Defense Health Care:
Issues Related to Past Drinking Water Contamination at Marine Corps Base Camp Lejeune
GAO-07-933T: Published: Jun 12, 2007. Publicly Released: Jun 12, 2007.
- Highlights Page:
- Full Report:
- Accessible Text:
In the early 1980s, volatile organic compounds (VOC) were discovered in some of the water systems serving housing areas on Marine Corps Base Camp Lejeune. Exposure to certain VOCs may cause adverse health effects, including cancer. Since 1991, the Department of Health and Human Services' Agency for Toxic Substances and Disease Registry (ATSDR) has been examining whether individuals who were exposed to the contaminated drinking water are likely to have adverse health effects. ATSDR's current study is examining whether individuals who were exposed in utero are more likely to have developed certain childhood cancers or birth defects. GAO was asked to testify on its May 11, 2007 report: Defense Health Care: Activities Related to Past Drinking Water Contamination at Marine Corps Base Camp Lejeune (GAO-07-276). This testimony summarizes findings from the report about (1) efforts to identify and address the past drinking water contamination, (2) the provision of funding and information from the Department of Defense (DOD) to ATSDR, and (3) an assessment of the design of the current ATSDR study. GAO reviewed documents, interviewed officials and former residents, and contracted with the National Academy of Sciences to convene an expert panel to assess the current ATSDR study.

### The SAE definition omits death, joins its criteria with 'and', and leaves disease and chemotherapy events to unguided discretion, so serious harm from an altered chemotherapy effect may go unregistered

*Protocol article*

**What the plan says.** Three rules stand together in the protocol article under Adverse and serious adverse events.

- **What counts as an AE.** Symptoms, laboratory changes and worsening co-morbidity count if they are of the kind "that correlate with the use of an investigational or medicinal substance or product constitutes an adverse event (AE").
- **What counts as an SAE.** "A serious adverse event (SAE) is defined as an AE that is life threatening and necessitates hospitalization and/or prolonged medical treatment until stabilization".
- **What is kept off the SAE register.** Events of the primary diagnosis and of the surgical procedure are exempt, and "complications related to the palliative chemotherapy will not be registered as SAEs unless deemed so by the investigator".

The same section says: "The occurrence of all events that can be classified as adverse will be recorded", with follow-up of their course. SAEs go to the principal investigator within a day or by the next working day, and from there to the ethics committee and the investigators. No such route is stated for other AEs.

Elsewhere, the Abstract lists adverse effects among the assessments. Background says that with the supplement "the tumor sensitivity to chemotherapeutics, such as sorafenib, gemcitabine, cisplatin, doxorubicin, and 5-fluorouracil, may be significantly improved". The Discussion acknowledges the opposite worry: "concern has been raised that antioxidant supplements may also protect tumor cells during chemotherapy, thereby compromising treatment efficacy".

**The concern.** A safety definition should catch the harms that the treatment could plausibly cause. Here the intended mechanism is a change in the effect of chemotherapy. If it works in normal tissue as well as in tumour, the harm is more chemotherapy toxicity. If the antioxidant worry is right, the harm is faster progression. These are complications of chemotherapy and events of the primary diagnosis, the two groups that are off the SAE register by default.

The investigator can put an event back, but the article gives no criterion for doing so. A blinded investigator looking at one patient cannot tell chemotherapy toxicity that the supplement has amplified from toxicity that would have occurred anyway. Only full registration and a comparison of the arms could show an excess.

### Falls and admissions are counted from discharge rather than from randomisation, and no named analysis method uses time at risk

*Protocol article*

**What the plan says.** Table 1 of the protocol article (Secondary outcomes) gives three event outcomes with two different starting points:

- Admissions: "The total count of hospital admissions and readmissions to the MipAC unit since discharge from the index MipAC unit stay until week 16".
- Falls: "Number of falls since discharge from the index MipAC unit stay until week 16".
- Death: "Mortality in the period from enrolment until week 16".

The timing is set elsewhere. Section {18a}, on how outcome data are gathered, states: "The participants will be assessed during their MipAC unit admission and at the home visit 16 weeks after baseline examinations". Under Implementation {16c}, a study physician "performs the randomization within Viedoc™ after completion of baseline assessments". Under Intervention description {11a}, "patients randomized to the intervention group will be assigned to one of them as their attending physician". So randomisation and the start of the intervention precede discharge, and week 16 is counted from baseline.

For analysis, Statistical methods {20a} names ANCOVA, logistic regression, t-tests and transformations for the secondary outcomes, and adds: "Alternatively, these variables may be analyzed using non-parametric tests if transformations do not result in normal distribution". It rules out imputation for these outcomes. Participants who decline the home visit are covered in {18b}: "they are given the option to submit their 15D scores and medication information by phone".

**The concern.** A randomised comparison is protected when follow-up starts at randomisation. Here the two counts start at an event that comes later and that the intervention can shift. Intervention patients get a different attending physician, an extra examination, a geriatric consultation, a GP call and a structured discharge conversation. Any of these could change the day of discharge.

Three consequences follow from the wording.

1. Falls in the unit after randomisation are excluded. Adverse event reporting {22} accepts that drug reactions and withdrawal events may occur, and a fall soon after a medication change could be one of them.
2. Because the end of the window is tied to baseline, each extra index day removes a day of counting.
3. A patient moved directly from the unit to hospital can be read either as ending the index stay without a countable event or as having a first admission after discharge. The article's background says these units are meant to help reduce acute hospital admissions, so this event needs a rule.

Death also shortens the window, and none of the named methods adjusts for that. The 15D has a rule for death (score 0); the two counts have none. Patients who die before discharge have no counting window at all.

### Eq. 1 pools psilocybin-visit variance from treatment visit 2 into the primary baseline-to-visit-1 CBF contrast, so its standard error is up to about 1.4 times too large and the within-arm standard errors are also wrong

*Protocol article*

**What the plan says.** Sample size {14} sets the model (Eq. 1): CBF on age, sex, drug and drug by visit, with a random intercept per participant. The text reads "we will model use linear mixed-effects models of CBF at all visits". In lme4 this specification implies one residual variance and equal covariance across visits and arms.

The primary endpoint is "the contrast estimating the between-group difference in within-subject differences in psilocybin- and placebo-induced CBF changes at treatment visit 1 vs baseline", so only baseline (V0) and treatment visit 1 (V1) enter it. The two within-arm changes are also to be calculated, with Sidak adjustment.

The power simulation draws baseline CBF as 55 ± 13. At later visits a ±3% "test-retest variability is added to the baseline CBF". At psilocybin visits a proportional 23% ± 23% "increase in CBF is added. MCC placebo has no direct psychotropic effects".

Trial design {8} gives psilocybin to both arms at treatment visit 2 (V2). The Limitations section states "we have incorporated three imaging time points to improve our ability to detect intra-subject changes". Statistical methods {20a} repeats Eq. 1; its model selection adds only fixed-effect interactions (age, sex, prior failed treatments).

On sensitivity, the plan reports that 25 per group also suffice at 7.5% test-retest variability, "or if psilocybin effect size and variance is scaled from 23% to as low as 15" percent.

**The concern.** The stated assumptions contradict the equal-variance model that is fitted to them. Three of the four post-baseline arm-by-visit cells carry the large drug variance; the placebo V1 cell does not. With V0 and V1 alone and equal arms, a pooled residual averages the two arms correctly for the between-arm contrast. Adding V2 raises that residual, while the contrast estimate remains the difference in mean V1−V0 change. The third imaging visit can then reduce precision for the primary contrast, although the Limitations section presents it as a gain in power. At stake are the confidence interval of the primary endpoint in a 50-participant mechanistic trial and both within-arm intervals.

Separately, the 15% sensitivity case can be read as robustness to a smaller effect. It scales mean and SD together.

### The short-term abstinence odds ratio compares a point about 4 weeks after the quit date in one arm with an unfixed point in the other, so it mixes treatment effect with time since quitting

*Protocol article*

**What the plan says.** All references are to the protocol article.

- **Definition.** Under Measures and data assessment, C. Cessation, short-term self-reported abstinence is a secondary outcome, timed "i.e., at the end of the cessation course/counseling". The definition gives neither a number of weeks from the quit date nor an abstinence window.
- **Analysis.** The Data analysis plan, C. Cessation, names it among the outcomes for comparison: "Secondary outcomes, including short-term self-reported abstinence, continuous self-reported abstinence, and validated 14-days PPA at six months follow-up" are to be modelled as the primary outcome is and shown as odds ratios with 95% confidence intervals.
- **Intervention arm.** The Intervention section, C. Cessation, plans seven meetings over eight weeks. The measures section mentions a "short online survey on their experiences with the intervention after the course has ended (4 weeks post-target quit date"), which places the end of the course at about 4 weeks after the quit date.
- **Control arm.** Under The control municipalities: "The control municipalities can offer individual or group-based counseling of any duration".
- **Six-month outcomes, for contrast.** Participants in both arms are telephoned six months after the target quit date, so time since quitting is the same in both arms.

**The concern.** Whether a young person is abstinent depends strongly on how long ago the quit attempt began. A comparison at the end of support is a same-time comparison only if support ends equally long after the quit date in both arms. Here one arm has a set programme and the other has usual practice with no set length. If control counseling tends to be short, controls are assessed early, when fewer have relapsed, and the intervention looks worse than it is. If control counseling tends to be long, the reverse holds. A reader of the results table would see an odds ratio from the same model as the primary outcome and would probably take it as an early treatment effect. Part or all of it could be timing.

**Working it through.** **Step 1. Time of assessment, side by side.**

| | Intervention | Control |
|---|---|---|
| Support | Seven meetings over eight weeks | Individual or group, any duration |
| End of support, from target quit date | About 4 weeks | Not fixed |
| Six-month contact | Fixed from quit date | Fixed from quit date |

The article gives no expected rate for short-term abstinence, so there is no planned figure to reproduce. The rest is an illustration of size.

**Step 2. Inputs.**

Efforts to identify and address the past drinking water contamination at Camp Lejeune began in the 1980s, when Navy water testing at Camp Lejeune detected VOCs in some base water systems. In 1982 and 1983, continued testing identified two VOCs--trichloroethylene (TCE), a metal degreaser, and tetrachloroethylene (PCE), a dry cleaning solvent--in two water systems that served base housing areas, Hadnot Point and Tarawa Terrace. In 1984 and 1985 a Navy environmental program identified VOCs, such as TCE and PCE, in some of the individual wells serving the Hadnot Point and Tarawa Terrace water systems. Ten wells were subsequently removed from service. DOD and North Carolina officials concluded that on- and off-base sources were likely to have caused the contamination. It has not been determined when contamination at Hadnot Point began. ATSDR has estimated that well contamination at Tarawa Terrace from an off-base dry cleaner began as early as 1957. Since ATSDR began its Camp Lejeune-related work in 1991, the agency has not always received requested funding and has experienced delays in receiving information from DOD. However, ATSDR officials said that while funding and access to records were probably slowed down and made more expensive by DOD officials' actions, their actions did not significantly impede ATSDR's Camp Lejeune-related health study efforts. The ATSDR officials also stated that while issues such as limitations in access to DOD data had to be addressed, such situations are normal during the course of a study. Members of the expert panel that the National Academy of Sciences convened for GAO generally agreed that many parameters of ATSDR's current study are appropriate, including the study population, the exposure time frame, and the selected health effects. Regarding the study's proposed completion date of December 2007, the panel experts had mixed opinions: three of the five panel experts who commented said that the projected date appeared reasonable, while two said that the date might be optimistic. DOD, the Environmental Protection Agency, and the Department of Health and Human Services provided technical comments on a draft of the May 11, 2007 report, which GAO incorporated where appropriate. Three members of an ATSDR community assistance panel for Camp Lejeune provided oral comments on issues such as other VOCs that have been detected at Camp Lejeune, and compensation, health benefits, and additional notification for former residents. GAO focused its review on TCE and PCE because they were identified by ATSDR as the chemicals of primary concern. GAO's report notes that other VOCs were detected. GAO incorporated the panel members' comments where appropriate, but some issues were beyond the scope of the report.